If you have enabled privacy controls on your browser (such as a plugin), we have to take that as a valid request to opt-out. Therefore we would not be able to track your activity through the web. This may affect our ability to personalize ads according to your preferences.

Targeting cookies may be set through our site by our advertising partners. They may be used by those companies to build a profile of your interests and show you relevant adverts on other sites. They do not store directly personal information, but are based on uniquely identifying your browser and internet device. If you do not allow these cookies, you will experience less targeted advertising.

Social media cookies are set by a range of social media services that we have added to the site to enable you to share our content with your friends and networks. They are capable of tracking your browser across other sites and building up a profile of your interests. This may impact the content and messages you see on other websites you visit. If you do not allow these cookies you may not be able to use or see these sharing tools.

If you want to opt out of all of our lead reports and lists, please submit a privacy request at our Do Not Sell page.

Save Settings
Cookie Preferences Cookie List

Cookie List

A cookie is a small piece of data (text file) that a website – when visited by a user – asks your browser to store on your device in order to remember information about you, such as your language preference or login information. Those cookies are set by us and called first-party cookies. We also use third-party cookies – which are cookies from a domain different than the domain of the website you are visiting – for our advertising and marketing efforts. More specifically, we use cookies and other tracking technologies for the following purposes:

Strictly Necessary Cookies

We do not allow you to opt-out of our certain cookies, as they are necessary to ensure the proper functioning of our website (such as prompting our cookie banner and remembering your privacy choices) and/or to monitor site performance. These cookies are not used in a way that constitutes a “sale” of your data under the CCPA. You can set your browser to block or alert you about these cookies, but some parts of the site will not work as intended if you do so. You can usually find these settings in the Options or Preferences menu of your browser. Visit www.allaboutcookies.org to learn more.

Functional Cookies

We do not allow you to opt-out of our certain cookies, as they are necessary to ensure the proper functioning of our website (such as prompting our cookie banner and remembering your privacy choices) and/or to monitor site performance. These cookies are not used in a way that constitutes a “sale” of your data under the CCPA. You can set your browser to block or alert you about these cookies, but some parts of the site will not work as intended if you do so. You can usually find these settings in the Options or Preferences menu of your browser. Visit www.allaboutcookies.org to learn more.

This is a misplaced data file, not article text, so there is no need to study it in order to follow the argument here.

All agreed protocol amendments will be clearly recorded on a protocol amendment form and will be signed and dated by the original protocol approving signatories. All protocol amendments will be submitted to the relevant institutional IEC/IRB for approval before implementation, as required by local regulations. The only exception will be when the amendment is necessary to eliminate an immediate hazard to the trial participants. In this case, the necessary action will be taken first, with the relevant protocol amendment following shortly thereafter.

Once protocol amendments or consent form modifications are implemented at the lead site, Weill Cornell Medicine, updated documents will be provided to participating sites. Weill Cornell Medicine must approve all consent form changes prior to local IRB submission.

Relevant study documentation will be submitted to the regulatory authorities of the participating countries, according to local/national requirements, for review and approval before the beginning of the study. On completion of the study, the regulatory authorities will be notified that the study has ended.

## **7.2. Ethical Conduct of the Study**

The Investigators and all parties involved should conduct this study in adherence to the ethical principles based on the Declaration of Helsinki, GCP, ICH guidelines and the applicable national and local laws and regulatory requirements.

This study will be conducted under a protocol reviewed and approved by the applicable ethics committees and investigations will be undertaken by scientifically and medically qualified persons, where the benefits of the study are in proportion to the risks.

Performance Cookies

We do not allow you to opt-out of our certain cookies, as they are necessary to ensure the proper functioning of our website (such as prompting our cookie banner and remembering your privacy choices) and/or to monitor site performance. These cookies are not used in a way that constitutes a “sale” of your data under the CCPA. You can set your browser to block or alert you about these cookies, but some parts of the site will not work as intended if you do so. You can usually find these settings in the Options or Preferences menu of your browser. Visit www.allaboutcookies.org to learn more.

Sale of Personal Data

We also use cookies to personalize your experience on our websites, including by determining the most relevant content and advertisements to show you, and to monitor site traffic and performance, so that we may improve our websites and your experience. You may opt out of our use of such cookies (and the associated “sale” of your Personal Information) by using this toggle switch. You will still see some advertising, regardless of your selection. Because we do not track you across different devices, browsers and GEMG properties, your selection will take effect only on this browser, this device and this website.

Social Media Cookies

We also use cookies to personalize your experience on our websites, including by determining the most relevant content and advertisements to show you, and to monitor site traffic and performance, so that we may improve our websites and your experience. You may opt out of our use of such cookies (and the associated “sale” of your Personal Information) by using this toggle switch. You will still see some advertising, regardless of your selection. Because we do not track you across different devices, browsers and GEMG properties, your selection will take effect only on this browser, this device and this website.

Targeting Cookies

We also use cookies to personalize your experience on our websites, including by determining the most relevant content and advertisements to show you, and to monitor site traffic and performance, so that we may improve our websites and your experience. You may opt out of our use of such cookies (and the associated “sale” of your Personal Information) by using this toggle switch. You will still see some advertising, regardless of your selection. Because we do not track you across different devices, browsers and GEMG properties, your selection will take effect only on this browser, this device and this website.